Already this season we have seen plenty of tuna and it looks like there are plenty more to come.
Currents and water temps have been superb this season for most forms of offshore fishing, especially for game fish.
Even though the marlin did not hit the expectations we were hoping for there were definitely enough around to keep us interested.
This has also been the case with the tuna with a wide variety of species from the small to the very big to keep us entertained.
If you are into light-tackle speedsters like frigate mackerel, striped tuna or bonito there have been enough to satisfy, while out wider the albacore, yellowfin and longtails have offered plenty of back-breaking action.
There has also been the occasional big-eye tuna to make things interesting and hopefully the signs of the odd southern bluefin already have the making of a great Winter tuna season.
Don’t put away your marlin gear just yet because there are quite a few hanging around. It is likely one may pinch a live bait in a berley trail or hit a skirted lure set for a tuna while travelling from A to B.
Most of the tuna are working the berley trails although there are plenty being taken on the troll. Bibbed and bibless lures can work well in conjunction with skirted lures and once fish are located, have berley ready to throw in for the rest of the school to respond straight away.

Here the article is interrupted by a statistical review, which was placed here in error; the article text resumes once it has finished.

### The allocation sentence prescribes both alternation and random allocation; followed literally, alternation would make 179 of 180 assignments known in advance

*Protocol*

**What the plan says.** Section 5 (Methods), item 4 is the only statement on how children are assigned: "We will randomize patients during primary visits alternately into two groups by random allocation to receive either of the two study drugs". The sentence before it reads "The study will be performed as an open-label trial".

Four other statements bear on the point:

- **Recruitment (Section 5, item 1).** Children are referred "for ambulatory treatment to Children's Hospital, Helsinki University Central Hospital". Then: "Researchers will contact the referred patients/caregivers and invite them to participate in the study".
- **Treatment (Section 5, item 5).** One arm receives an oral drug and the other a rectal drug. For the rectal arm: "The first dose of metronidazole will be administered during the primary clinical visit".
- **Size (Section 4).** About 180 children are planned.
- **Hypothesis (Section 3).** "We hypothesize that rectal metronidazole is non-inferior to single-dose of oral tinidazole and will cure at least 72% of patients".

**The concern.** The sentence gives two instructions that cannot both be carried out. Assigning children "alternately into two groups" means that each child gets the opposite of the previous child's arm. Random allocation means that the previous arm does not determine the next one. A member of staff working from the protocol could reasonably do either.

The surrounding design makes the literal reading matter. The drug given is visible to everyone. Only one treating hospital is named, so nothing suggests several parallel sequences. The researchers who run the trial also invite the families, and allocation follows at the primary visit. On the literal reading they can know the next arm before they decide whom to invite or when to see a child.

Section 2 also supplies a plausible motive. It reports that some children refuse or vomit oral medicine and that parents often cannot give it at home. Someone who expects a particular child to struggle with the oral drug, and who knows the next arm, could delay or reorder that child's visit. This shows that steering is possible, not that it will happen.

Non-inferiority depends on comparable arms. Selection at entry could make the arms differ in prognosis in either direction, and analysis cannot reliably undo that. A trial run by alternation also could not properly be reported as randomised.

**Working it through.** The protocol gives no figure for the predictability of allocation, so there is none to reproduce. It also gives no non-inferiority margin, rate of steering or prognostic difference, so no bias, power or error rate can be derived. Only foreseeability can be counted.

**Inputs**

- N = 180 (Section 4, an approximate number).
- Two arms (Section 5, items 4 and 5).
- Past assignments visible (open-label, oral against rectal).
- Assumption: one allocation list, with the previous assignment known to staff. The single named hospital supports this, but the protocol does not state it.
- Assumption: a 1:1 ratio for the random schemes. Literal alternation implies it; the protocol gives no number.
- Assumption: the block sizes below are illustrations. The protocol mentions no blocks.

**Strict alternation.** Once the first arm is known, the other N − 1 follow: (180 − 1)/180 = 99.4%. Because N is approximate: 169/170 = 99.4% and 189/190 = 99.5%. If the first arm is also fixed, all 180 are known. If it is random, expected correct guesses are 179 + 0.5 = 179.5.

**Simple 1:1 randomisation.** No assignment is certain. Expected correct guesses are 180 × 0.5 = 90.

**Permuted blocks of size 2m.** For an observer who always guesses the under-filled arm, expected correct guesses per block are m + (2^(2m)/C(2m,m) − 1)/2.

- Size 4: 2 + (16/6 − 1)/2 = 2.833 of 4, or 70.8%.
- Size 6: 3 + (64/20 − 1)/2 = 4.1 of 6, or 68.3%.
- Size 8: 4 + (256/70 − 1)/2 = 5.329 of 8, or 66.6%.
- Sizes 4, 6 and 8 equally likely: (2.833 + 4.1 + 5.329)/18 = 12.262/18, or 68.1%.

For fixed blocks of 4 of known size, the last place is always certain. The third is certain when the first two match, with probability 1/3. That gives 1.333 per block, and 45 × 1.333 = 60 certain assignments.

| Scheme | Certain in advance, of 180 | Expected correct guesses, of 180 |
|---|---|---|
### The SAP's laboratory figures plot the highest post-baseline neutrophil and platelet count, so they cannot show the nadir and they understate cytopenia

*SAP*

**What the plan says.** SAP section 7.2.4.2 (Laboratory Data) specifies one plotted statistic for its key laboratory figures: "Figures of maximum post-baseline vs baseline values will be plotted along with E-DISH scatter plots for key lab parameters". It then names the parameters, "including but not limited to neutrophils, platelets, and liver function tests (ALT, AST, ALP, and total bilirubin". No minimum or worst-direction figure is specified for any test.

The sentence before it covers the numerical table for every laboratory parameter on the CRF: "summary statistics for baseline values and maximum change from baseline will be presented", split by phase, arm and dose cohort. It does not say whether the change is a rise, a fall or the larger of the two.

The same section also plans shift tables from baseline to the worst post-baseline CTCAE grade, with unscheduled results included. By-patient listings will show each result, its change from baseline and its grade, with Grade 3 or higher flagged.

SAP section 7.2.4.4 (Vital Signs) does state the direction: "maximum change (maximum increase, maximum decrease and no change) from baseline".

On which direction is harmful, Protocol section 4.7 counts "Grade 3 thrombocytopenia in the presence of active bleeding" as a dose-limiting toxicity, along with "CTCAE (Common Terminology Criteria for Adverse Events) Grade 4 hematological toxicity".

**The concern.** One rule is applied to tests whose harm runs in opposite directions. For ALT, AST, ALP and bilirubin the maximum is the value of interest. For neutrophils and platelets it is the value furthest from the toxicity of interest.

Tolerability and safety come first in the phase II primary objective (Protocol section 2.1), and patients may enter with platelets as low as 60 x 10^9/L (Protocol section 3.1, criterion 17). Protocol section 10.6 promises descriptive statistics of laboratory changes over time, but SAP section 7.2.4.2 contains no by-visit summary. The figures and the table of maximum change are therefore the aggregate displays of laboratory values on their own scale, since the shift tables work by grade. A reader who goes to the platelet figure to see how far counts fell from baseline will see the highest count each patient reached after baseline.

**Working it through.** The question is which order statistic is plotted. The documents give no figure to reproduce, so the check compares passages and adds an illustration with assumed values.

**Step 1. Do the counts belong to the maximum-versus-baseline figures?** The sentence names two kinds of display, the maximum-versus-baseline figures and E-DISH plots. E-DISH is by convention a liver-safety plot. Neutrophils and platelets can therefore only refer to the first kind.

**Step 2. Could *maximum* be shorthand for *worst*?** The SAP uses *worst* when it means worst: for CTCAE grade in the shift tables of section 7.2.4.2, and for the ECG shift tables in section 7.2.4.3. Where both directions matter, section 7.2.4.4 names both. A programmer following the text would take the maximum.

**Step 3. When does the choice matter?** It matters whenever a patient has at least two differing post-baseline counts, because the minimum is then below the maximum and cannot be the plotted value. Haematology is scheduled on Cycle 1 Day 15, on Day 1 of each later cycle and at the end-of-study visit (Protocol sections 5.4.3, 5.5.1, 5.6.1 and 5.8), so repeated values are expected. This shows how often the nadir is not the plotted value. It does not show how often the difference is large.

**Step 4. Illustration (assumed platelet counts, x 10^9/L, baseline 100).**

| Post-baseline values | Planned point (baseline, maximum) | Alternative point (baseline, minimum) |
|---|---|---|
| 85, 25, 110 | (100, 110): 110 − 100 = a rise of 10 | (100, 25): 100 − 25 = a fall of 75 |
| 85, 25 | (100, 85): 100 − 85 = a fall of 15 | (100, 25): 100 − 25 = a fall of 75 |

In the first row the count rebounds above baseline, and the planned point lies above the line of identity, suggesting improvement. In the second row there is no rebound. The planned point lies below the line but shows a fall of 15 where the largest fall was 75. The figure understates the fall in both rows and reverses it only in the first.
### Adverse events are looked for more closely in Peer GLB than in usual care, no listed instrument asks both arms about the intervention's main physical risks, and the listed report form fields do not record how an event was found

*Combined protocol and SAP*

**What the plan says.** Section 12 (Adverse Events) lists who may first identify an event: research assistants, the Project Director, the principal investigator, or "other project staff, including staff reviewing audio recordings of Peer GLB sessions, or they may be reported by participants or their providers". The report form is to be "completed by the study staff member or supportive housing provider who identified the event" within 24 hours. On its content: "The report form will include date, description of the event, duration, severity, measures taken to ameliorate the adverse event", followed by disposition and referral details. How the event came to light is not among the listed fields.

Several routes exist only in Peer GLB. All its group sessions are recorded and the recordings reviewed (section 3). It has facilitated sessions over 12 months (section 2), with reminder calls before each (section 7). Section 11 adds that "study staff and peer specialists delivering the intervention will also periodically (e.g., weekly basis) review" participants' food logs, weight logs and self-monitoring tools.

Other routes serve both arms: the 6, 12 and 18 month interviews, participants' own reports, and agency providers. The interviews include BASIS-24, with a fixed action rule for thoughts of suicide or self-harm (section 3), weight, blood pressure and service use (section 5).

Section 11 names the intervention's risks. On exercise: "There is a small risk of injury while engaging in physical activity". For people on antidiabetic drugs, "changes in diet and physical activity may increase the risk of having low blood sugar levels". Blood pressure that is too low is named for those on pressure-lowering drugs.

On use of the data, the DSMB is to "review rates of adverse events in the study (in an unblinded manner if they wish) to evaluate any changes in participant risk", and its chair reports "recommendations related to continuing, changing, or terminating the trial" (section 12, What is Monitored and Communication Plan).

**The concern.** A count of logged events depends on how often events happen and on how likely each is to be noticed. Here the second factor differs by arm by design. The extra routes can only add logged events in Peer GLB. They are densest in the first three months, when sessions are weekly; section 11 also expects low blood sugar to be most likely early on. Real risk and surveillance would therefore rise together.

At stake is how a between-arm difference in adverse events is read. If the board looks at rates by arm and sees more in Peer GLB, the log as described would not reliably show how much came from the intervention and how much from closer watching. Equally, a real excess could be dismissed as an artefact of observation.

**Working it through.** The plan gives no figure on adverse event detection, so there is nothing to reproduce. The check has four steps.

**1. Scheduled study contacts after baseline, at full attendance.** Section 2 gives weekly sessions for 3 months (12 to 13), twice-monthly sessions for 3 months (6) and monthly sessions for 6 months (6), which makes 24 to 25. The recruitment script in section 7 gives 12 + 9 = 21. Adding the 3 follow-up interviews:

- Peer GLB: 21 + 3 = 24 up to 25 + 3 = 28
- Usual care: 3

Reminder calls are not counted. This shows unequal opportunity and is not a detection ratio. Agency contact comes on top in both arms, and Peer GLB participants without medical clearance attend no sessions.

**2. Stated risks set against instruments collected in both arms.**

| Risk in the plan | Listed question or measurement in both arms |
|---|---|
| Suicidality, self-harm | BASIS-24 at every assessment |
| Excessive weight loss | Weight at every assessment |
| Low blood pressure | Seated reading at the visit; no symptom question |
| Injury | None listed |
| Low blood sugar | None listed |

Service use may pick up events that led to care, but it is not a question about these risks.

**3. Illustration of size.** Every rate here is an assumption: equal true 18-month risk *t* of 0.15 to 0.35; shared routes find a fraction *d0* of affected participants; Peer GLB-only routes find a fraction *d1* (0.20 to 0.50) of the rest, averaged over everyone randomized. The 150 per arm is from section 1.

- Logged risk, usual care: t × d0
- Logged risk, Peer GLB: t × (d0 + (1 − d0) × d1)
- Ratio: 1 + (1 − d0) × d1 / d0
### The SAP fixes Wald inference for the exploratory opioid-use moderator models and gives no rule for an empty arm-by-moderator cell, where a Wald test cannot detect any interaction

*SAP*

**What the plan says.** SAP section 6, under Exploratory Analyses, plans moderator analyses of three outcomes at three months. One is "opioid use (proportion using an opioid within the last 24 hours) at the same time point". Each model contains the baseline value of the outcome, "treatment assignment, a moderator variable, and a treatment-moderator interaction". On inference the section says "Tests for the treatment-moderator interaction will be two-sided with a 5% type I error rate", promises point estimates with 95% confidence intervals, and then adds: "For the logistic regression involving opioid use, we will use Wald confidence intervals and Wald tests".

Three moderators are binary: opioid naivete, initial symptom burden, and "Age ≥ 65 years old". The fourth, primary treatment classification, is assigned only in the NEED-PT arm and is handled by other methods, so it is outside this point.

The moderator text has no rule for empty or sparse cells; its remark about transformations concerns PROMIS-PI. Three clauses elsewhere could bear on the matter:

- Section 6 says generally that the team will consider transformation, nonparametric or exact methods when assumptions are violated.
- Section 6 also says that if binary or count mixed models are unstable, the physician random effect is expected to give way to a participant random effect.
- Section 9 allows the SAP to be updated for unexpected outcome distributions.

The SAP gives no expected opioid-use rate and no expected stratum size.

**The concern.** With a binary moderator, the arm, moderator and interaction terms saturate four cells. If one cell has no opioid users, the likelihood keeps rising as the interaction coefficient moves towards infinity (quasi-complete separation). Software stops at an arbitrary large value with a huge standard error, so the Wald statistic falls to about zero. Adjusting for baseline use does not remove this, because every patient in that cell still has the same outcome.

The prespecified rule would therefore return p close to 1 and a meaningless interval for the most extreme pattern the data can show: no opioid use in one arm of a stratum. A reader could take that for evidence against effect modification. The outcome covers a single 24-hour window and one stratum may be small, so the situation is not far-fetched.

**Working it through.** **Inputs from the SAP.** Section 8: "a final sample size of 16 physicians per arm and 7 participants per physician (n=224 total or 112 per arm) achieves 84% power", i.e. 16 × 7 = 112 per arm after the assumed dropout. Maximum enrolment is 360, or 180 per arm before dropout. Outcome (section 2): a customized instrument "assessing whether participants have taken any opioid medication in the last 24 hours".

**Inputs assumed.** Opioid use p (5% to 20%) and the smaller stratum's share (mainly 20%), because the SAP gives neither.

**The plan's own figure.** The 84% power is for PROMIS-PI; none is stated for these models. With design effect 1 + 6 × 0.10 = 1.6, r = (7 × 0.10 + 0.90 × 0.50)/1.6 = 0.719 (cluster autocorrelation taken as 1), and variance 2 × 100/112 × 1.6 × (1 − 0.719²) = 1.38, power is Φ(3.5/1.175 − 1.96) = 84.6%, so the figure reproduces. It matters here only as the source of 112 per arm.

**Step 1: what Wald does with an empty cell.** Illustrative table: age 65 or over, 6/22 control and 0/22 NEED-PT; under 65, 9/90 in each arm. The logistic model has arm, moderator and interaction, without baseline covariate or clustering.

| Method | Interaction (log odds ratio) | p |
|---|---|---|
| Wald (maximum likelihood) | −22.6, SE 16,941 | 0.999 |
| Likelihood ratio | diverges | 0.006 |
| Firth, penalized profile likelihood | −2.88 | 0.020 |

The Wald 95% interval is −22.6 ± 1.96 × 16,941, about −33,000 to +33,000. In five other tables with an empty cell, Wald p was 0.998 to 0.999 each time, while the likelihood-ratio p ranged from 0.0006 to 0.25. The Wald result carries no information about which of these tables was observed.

There are plenty of sharks being attracted by the berley especially those high-flying makos.
Offshore reef and light tackle options also have plenty to offer. In close and up at Montague Island kingfish can still be captured by many different methods.
Bonito have had a resurgence this season and can be caught at the island and close to shore; they have a particular liking for diving minnows.
Out wide on the reefs you can expect the occasional Tassie trumpeter, ocean perch and, over the shelf, ling, hapuka, blue eye trevalla and cod.
Back closer to shore snapper, flathead, morwong and gummy sharks are also plentiful.
If you like fishing the rocks then the Blue Pool through to the Main Headland will provide plenty of action from drummer, which have been abundant this season.
There are some excellent groper along with bream, trevally, wrasse and schools of passing salmon to keep the action coming.
Salmon are prolific on the beaches at present and can be captured all through day hours and into the night. Sharks, tailor and jewfish may also be present.
The estuaries are mostly quiet, although in the warmer water on the incoming tide you are likely to encounter some nice bream, the odd flathead, quite a few silver trevally and some lovely garfish.
The last of the falling tide and the first of the incoming is the time to target luderick, which are providing great angling around all the rock walls and bridge pylons.Reads: 996